“Caught Anything..?” Let us pray      Rev. Stuart Buisch
I really didn’t want to reference the pandemic in this sermon. Then pulling a phrase from the John text for the sermon title, I looked at it later in the bulletin and realized how deeply connected the sense of being caught could be to our time. In John, Jesus asks the disciples in the boat, who didn’t recognize him, if they had ‘caught anything?’
Habakkuk tells the story of a time of crises not simply because of conflict and enemies but also poor harvest.  The hearers of his prophecy were afraid and overwhelmed and yet they climb a mountain to realize that God is with them to help them go on no matter the details of their current situation.  Song of Solomon tells the story of a bridegroom ‘caught’ by the love of his soon to be spouse.


The image of caught has two images: hope filled promise, ‘I got it,’ the thing that I have wanted/needed/longed for a long time.  And, for those out of control, caught only heightens the anxiety,  ‘We have been caught.’ Habakkuk and Song of Solomon clearly set out these two uses. But let’s look more closely at this ‘third appearance of Jesus’.


The night before Simon Peter, wait Simon? Jesus gave him the name Peter but Jesus is something... gone, raised, playing hide and seek.  As people who have read these stories for years we have a sense of what is happening. But the disciples are living this forward. They don’t have our global understanding of the story from years after it took place.  They are troubled by this Christ who shows up, disappears and repeats this time after time. John says three times.  If you add to this account the reality of death. The women and John saw Jesus die.  Judas saw him convicted and went and killed himself. Did the disciples feel that suicidal loss of Judas or was he always the outsider.  Seldom do we talk about the grief of losing one of their comrades for the last three years.  Did Peter do the thing about replacing Judas to get some level of normalcy? They were twelve again! Judas’ outsider nature must have had an impact.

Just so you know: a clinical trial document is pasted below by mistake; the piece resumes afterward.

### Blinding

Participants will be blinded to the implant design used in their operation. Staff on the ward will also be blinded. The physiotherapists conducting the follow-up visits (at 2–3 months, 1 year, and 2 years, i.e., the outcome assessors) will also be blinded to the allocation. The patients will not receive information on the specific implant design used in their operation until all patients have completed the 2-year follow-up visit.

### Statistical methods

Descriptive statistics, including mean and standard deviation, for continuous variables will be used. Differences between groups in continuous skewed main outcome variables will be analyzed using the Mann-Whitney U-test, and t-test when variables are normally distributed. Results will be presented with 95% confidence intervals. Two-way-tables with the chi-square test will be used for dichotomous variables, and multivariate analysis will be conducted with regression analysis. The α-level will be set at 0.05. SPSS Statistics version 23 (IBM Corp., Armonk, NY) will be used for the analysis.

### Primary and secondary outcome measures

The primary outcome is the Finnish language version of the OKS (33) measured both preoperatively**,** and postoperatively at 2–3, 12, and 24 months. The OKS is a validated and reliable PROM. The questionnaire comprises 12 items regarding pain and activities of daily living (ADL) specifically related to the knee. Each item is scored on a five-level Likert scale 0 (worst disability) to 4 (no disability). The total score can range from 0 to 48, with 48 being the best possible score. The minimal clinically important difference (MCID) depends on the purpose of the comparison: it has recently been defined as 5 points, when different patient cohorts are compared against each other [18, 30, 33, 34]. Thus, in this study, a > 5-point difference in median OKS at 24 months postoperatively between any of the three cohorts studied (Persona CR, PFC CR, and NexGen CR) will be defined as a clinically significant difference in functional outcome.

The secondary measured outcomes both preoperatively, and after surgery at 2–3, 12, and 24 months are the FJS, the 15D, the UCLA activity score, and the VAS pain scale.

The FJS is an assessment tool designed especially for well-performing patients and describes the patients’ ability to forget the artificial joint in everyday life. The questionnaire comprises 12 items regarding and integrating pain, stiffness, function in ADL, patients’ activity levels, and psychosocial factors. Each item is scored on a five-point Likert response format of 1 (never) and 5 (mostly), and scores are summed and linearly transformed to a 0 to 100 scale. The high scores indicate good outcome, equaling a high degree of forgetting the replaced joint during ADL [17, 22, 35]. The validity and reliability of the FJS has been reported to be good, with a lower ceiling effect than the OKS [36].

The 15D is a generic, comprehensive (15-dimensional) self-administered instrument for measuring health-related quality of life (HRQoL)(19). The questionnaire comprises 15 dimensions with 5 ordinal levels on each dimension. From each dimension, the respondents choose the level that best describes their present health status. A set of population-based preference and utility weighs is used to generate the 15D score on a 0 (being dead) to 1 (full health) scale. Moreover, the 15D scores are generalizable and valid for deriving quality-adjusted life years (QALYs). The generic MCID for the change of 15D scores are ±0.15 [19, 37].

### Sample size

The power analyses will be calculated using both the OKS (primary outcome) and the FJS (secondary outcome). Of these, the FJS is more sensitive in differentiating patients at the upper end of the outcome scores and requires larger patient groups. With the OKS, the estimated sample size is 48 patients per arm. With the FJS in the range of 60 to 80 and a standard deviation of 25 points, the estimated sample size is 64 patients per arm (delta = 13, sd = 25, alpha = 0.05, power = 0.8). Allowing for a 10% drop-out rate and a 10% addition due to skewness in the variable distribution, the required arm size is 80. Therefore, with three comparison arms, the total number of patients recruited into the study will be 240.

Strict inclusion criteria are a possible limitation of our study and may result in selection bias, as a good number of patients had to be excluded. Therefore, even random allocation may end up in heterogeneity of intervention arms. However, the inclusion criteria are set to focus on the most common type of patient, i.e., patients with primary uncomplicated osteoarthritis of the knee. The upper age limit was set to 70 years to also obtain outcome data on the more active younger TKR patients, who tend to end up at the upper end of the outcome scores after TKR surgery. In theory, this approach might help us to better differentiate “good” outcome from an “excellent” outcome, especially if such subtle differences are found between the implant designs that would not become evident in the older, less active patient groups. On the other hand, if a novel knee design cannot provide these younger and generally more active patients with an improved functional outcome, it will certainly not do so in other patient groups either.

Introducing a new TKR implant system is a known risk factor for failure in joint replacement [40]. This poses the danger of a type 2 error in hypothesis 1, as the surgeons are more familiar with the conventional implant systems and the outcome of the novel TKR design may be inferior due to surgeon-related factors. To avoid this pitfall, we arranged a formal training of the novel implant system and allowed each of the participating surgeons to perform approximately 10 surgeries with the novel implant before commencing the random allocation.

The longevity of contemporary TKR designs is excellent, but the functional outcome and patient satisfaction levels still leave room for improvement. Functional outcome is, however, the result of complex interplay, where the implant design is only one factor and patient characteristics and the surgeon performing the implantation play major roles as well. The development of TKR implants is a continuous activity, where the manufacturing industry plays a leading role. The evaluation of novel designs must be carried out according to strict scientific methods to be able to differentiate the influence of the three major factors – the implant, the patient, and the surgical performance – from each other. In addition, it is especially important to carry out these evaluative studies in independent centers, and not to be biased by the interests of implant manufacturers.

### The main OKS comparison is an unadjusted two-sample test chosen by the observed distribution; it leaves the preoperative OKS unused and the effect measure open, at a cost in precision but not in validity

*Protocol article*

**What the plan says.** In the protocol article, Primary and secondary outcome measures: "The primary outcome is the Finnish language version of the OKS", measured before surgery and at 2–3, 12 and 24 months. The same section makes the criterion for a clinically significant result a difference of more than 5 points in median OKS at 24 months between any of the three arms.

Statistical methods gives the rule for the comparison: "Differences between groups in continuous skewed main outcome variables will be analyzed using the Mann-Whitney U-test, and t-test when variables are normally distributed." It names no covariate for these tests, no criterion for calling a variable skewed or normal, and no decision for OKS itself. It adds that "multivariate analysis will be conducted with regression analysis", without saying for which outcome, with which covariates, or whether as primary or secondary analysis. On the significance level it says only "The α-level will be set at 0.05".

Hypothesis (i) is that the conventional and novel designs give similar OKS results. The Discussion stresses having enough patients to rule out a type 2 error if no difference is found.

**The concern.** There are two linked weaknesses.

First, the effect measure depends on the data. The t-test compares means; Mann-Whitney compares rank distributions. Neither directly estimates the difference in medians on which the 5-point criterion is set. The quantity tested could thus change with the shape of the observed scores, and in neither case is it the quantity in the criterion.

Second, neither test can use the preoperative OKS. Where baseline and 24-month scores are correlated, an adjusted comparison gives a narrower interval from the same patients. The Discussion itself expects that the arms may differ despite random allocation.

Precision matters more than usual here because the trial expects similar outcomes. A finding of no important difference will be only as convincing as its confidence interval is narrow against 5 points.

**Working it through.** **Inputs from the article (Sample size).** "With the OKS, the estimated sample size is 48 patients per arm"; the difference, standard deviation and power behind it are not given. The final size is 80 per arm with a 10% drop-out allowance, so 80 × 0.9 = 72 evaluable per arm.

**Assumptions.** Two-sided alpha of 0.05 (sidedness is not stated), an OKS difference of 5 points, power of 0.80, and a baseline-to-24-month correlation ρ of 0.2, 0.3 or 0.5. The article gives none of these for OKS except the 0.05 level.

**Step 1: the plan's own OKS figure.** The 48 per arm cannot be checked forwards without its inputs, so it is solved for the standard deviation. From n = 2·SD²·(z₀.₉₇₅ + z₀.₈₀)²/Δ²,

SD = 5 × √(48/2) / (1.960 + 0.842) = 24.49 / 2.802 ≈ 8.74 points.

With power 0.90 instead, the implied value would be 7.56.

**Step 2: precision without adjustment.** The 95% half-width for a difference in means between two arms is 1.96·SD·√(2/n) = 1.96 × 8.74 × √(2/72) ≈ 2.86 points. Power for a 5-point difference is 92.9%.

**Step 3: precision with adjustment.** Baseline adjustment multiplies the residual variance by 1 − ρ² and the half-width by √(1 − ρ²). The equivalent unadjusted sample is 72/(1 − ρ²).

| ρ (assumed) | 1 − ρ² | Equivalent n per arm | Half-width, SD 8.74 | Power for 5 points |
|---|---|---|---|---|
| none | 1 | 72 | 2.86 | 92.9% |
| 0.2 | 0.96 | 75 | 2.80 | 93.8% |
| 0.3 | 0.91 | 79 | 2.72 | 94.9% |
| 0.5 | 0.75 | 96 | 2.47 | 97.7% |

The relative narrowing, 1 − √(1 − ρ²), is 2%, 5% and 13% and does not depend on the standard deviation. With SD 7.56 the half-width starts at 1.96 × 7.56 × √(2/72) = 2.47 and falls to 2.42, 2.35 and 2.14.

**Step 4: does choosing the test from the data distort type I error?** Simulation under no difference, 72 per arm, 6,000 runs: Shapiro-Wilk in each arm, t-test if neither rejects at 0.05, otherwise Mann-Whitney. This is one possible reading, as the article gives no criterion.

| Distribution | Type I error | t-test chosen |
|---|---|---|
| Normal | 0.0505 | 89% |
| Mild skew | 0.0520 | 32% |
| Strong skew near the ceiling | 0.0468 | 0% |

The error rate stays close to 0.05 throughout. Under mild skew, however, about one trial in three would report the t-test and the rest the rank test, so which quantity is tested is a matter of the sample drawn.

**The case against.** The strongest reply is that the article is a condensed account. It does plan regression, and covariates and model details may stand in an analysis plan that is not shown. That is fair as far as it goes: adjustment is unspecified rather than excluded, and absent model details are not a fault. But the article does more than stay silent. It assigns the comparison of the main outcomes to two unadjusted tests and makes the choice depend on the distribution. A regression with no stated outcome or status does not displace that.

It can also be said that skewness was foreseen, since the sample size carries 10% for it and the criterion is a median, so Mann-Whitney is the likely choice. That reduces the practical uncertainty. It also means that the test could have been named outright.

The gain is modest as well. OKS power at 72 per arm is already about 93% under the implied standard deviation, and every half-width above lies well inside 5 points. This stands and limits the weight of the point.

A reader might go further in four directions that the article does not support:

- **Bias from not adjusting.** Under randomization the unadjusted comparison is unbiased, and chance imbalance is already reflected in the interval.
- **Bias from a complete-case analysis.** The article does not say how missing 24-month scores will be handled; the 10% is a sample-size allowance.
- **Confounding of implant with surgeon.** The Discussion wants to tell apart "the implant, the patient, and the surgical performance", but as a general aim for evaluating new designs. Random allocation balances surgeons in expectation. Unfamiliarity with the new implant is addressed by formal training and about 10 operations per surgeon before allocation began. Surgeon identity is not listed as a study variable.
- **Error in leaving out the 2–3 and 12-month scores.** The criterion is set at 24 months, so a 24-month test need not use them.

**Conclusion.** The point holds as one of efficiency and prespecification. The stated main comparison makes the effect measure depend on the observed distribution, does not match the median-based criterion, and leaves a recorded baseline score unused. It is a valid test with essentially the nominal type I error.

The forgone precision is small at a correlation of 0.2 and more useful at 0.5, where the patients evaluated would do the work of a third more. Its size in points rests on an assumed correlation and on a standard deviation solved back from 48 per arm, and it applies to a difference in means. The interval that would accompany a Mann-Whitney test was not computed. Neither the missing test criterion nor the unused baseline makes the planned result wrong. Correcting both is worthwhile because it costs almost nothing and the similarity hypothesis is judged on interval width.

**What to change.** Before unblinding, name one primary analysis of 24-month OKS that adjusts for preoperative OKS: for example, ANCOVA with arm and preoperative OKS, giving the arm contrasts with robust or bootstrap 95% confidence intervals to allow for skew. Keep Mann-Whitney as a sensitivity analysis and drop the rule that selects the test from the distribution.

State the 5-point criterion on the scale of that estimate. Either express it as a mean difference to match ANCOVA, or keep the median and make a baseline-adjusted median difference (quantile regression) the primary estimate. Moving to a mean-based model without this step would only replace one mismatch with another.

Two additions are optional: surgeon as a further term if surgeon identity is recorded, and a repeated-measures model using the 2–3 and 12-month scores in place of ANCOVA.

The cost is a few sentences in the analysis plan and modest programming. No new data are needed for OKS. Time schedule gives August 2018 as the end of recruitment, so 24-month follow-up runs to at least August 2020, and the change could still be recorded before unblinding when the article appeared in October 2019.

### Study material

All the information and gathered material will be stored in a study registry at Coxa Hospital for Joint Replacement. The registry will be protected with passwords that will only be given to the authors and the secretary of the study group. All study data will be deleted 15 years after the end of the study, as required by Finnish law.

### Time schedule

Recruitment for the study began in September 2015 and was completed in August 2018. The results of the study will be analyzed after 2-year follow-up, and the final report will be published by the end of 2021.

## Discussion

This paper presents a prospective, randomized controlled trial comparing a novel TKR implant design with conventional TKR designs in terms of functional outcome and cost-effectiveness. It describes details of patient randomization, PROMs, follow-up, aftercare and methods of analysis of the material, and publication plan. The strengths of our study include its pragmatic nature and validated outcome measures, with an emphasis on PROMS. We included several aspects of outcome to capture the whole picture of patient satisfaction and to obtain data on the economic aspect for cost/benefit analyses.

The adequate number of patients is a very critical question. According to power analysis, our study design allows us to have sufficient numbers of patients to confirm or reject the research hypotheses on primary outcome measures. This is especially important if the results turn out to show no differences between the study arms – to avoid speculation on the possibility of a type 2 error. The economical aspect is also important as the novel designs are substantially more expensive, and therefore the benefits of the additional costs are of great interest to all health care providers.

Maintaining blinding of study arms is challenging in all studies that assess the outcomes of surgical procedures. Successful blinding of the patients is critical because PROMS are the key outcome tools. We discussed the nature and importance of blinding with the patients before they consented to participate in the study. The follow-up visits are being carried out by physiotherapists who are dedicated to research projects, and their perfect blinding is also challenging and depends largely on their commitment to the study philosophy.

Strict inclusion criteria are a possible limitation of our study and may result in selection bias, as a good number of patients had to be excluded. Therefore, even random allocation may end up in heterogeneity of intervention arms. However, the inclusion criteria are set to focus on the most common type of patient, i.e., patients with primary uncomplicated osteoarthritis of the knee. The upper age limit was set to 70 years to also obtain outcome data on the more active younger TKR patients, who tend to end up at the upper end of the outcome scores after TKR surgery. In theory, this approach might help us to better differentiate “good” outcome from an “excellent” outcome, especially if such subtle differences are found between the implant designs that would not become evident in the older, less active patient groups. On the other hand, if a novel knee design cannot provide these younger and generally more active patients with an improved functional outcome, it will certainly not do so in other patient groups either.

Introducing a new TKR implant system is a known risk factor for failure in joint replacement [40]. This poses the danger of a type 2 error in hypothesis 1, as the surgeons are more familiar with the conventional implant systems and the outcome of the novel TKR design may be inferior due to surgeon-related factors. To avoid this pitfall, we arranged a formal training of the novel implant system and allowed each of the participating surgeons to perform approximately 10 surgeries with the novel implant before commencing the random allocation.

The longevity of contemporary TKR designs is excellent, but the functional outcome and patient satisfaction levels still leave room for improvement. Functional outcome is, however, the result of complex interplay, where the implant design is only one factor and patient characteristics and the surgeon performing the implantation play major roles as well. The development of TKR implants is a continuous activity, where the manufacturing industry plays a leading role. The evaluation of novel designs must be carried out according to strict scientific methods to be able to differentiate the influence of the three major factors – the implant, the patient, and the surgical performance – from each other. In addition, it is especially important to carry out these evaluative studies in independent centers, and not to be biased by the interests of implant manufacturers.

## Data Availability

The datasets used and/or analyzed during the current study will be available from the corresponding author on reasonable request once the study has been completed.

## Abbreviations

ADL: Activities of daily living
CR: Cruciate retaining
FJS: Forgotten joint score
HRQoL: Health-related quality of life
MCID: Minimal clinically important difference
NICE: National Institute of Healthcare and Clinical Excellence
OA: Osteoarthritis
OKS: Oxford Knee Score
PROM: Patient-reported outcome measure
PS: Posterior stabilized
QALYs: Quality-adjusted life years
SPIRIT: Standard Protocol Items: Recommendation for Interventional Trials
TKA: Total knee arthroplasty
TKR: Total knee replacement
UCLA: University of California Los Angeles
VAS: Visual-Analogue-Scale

So the death of Jesus, the suicide of Judas, the betrayal of Peter – the one who ran to see the empty tomb but never saw the risen Christ in that empty tomb.  Faith grants a capacity to believe that which cannot be seen.  John saw risen-ness in the folded grave clothes. Mary saw the gardener, and when he called her name, she saw Jesus. Now Jesus appears to them in the most irrational ways.  These followers of Jesus have a lot of information and experience to process.  We have these things to process as well all these years later. What have we caught?


Let’s return to Simon Peter.  Did Peter return to part of his old name simply until he got his faith feet under him?  Is he both old self and new self, combined in that name, Simon and Peter?  Whatever the case he is ready to return to the boat, to the familiar, to the routine.  All of us like routine.  In moments of crises we all seek to stabilize with a tradition, a pattern something we know what to do with.  I grew up in a home of creativity and routine.  I can remember rocking in the chair in the kitchen while mom ironed on the board that came out of a cupboard in the wall next to the rocker.  When the ironing was done the board went away. It was pretty cool. The sewing machine, knitting or crocheting was not so tidy.  They stayed where they were left. That’s my excuse and I am sticking to it.  However, when I sit down to the sewing machine I have a familiarity, I think I sense my mom’s presence even if she was convinced that there were jobs for women and other jobs for men and I was in the wrong place.